They naturally hate the cold - getting pneumonia easily if exposed for any lengths of time – and they do not like holding ice cubes or snow. Of coarse those problems were compounded, as it was very difficult to find gloves that fit a chimpanzee’s hand with their extremely long fingers.
The question both Greg and Carol asked was if we could teach the basics of snowboarding to a chimpanzee prior to getting him onto the snow. My answer that in my mind at the time was questionable – was, “yes.” I reassured them by saying “sure if I can teach a little boy of 3, then why not a 6 year-old chimp.”
So here begins my journey teaching a Chimpanzee on the art of snowboarding. Greg and I immediately got along. Speaking to him on my method of teaching children which is way different from the way I teach adults. I told him children do not care about the technical details of skiing or snowboarding as adults do. Nor do they always listen or even try to understand you. They want to begin by doing something - not listening to someone. Designing appropriate drills and games that naturally develop the correct skills of skiing and snowboarding is the key to efficient incorporation of skiing and snowboarding muscle coordination and memory.
Chimps, I found are physically excellent athletes and maybe more so when it comes to sports dexterity.
It was clear that we needed Louie to select out from his natural abilities those that are essential for snowboarding and have him focus on them in a coordinated manner.
Both Carol and Greg had been animal trainers at Marine World and dedicated their lives to their 16 Chimpanzees. They take care of them as if they were their own children. Louie had been with them since birth and enjoyed ice hockey and skate boarding which Greg and Carol trained him on.
They knew snowboarding would be difficult because of the chimps aversion to snow, as well as the thought of trying to arrange the logistics of several training sessions with four trainers and a chimp knee deep in snow and in the cold. Realizing a dry land solution was needed they began calling around and were soon referred to me. I could imagine my colleagues thinking that Sam - who loves challenges and rarely turned down a student would be fool hearted enough to take on such a project.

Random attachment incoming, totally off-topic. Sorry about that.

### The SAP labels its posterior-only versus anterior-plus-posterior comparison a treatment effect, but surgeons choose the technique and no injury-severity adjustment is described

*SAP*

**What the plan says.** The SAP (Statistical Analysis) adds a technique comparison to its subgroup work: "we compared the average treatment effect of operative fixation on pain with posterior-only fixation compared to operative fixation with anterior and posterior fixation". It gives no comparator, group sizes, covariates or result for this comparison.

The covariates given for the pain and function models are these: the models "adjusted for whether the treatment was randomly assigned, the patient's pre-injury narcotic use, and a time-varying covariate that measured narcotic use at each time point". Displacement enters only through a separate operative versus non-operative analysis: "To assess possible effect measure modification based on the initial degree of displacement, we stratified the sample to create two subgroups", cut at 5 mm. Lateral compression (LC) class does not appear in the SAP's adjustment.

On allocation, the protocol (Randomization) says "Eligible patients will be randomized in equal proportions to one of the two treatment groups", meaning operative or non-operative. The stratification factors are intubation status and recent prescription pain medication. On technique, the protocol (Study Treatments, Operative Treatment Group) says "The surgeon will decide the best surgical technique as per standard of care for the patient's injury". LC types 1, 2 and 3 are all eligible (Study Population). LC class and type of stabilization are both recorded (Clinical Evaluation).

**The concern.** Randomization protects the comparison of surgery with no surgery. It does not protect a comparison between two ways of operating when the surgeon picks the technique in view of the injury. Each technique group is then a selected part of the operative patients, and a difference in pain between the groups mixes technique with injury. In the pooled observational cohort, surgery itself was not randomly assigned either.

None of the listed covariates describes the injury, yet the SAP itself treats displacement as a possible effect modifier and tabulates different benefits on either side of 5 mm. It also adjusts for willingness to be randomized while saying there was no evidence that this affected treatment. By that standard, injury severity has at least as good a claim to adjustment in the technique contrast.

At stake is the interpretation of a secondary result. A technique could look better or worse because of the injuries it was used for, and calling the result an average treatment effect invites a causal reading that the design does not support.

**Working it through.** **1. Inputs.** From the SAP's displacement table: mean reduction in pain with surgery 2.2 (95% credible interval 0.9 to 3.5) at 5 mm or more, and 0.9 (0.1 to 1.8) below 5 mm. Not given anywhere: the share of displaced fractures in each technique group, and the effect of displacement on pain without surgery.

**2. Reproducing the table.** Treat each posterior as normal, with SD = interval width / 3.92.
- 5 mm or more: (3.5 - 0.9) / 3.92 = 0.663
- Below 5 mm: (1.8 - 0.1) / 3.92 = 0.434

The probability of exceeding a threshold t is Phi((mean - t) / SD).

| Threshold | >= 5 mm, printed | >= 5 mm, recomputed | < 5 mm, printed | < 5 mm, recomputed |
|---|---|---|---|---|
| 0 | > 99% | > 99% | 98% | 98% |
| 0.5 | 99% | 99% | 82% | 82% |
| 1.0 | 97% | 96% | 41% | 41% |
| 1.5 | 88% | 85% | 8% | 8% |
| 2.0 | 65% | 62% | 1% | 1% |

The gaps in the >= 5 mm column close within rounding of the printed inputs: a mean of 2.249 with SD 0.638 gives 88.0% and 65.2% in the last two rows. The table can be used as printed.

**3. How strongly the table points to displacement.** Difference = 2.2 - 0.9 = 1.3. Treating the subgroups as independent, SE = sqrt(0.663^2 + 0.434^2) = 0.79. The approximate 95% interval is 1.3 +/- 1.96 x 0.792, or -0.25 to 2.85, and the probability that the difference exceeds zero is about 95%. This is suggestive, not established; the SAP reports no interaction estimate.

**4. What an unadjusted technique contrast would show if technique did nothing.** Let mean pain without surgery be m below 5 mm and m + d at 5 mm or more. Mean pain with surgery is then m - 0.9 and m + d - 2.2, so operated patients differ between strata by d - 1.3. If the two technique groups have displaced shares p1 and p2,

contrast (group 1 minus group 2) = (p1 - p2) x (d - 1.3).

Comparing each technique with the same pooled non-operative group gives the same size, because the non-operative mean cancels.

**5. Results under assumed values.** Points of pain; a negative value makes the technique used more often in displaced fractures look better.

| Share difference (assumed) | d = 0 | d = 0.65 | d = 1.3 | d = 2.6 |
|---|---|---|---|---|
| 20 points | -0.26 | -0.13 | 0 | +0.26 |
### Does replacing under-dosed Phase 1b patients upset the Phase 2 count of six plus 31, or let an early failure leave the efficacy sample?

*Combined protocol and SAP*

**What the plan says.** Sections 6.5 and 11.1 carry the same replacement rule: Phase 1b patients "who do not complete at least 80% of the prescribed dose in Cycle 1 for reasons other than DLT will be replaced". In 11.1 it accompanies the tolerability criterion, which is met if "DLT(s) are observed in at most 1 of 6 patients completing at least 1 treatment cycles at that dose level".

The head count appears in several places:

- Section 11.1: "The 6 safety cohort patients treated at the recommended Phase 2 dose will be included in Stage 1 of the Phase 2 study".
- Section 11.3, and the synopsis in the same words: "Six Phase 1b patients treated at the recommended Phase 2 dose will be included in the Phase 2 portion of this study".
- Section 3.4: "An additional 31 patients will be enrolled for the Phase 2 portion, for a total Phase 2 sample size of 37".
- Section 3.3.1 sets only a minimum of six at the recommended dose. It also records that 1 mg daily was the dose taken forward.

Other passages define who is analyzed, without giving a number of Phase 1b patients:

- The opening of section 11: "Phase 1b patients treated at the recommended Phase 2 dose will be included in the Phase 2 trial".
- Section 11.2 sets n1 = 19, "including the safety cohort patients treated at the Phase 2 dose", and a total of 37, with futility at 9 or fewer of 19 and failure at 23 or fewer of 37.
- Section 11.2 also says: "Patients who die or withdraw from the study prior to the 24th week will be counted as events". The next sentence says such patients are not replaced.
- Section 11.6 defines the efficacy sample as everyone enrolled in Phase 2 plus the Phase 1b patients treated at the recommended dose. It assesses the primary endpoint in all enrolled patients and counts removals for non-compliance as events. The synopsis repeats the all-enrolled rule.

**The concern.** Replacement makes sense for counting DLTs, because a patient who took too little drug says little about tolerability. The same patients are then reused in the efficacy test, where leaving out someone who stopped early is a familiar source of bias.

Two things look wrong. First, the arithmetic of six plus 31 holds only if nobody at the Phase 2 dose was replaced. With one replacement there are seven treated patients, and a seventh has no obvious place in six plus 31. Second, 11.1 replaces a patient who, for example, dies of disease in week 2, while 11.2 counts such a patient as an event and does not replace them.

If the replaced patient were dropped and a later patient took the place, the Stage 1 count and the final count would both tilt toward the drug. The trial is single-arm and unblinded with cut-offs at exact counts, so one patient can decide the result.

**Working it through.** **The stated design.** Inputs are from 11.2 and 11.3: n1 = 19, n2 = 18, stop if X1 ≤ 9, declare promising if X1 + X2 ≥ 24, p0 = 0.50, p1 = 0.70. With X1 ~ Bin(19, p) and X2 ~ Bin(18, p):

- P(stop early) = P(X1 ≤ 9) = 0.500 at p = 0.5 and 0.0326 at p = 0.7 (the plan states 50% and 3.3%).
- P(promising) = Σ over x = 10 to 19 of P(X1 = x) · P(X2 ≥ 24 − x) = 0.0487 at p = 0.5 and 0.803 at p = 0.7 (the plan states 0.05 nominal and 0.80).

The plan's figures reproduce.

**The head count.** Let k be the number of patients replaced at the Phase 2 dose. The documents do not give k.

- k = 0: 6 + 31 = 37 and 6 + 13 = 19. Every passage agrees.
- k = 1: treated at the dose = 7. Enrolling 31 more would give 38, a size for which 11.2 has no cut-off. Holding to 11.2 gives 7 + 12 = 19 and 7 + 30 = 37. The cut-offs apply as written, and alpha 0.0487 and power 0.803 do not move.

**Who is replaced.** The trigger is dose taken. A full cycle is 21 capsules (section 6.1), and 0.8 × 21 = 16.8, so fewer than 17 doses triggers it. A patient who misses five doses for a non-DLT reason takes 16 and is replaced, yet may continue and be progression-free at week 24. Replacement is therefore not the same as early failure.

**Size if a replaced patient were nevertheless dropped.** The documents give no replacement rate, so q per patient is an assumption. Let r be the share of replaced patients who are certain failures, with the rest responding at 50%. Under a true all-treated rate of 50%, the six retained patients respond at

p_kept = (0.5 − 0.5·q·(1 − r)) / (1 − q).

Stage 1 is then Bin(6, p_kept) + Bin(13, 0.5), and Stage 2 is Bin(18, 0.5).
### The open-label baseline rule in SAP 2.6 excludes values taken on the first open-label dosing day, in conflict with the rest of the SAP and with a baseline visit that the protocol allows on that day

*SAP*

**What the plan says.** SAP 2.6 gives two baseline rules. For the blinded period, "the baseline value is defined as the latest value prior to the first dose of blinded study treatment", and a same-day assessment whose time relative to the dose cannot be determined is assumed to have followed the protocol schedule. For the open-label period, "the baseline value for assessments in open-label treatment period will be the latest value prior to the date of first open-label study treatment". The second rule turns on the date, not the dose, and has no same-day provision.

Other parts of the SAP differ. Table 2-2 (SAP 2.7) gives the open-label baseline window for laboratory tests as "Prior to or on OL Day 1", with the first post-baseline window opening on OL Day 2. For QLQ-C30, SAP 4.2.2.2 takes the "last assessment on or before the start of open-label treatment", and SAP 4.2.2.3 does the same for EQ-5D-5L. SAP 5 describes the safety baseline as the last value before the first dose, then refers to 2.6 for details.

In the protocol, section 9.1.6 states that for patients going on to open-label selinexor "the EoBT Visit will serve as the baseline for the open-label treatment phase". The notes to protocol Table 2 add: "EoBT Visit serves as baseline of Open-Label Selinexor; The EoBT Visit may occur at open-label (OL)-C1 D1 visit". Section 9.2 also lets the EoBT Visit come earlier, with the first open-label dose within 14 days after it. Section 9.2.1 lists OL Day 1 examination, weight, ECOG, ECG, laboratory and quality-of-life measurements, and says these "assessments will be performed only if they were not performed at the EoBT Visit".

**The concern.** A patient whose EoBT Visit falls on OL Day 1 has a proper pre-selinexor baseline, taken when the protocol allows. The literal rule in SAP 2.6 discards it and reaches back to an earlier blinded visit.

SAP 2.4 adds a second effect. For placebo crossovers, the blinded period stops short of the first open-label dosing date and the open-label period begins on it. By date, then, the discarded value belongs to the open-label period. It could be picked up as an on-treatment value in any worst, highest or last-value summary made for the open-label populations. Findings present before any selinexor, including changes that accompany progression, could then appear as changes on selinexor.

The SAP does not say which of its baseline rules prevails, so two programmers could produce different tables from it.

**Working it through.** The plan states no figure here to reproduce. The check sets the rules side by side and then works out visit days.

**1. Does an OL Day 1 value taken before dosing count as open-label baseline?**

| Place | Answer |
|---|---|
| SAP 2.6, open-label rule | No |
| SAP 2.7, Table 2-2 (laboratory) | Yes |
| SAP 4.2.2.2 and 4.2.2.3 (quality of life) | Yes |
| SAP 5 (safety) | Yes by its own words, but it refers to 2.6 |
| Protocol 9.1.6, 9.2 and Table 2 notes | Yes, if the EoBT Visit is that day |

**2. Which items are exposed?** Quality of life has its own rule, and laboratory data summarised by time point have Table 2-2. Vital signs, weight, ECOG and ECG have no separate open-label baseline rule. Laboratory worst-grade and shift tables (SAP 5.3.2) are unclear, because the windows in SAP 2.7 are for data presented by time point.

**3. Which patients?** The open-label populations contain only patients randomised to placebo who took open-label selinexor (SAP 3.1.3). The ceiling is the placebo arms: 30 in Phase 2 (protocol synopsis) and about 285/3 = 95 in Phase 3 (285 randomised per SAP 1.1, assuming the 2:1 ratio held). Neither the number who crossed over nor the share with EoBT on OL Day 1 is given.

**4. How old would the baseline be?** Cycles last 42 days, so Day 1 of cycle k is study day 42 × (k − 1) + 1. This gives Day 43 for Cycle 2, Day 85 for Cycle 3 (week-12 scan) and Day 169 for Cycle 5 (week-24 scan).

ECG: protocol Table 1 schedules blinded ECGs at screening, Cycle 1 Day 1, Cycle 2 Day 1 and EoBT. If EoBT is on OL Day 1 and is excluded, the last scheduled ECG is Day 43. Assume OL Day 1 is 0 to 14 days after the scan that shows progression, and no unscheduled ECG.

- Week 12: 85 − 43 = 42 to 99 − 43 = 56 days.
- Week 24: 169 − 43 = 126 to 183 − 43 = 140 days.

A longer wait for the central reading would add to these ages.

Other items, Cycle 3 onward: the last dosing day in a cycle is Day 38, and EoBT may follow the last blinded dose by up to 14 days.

As we strategically planned our approach to training we all agreed that it was critical not to have Louie develop any incorrect snowboarding habits as it would take us four times longer to undo the wrong habit as it would to teach the correct habit in the first place not to mention confuse and frustrate the chimp. Time was at an essence and we were worried if there was even enough time for Louie to be ready for the filming. Our plan was a three-phase approach. Phase 1 was to develop the critical skills of snowboarding. Phase two was to purchase a 40-foot long by 20 foot wide carpet and lay it on a hill slope creating a snowboard run. The third was to take Louie up to the snow and try his newfound skills on the snow.
Each phase had its unique problems to over come? Though Chimpanzees are naturally built to perform like athletes, they are solid muscle (and very little in areas of weak spots) the main problem was they have an attention span of a 2 – year - old. Keeping their interest with food as a reward kept Louie fairly focused during our lesson sessions. Jelly fruit loops, a favorite reward staple of Louie’s were used often. In fact I still pull out packets of the gummy candies from my jackets and other training gear.
lettuce leafs was another reward item, which he devoured when he got his
hands on them, but the occasional soft drink was a real treat.
I smile every time I imagine Louie’s excitement when the soft
drink can was introduced to him. This guy would do just about anything
for a drink of the fizzy stuff. However,
it made him hyper so it was kept to a minimum as a reward item.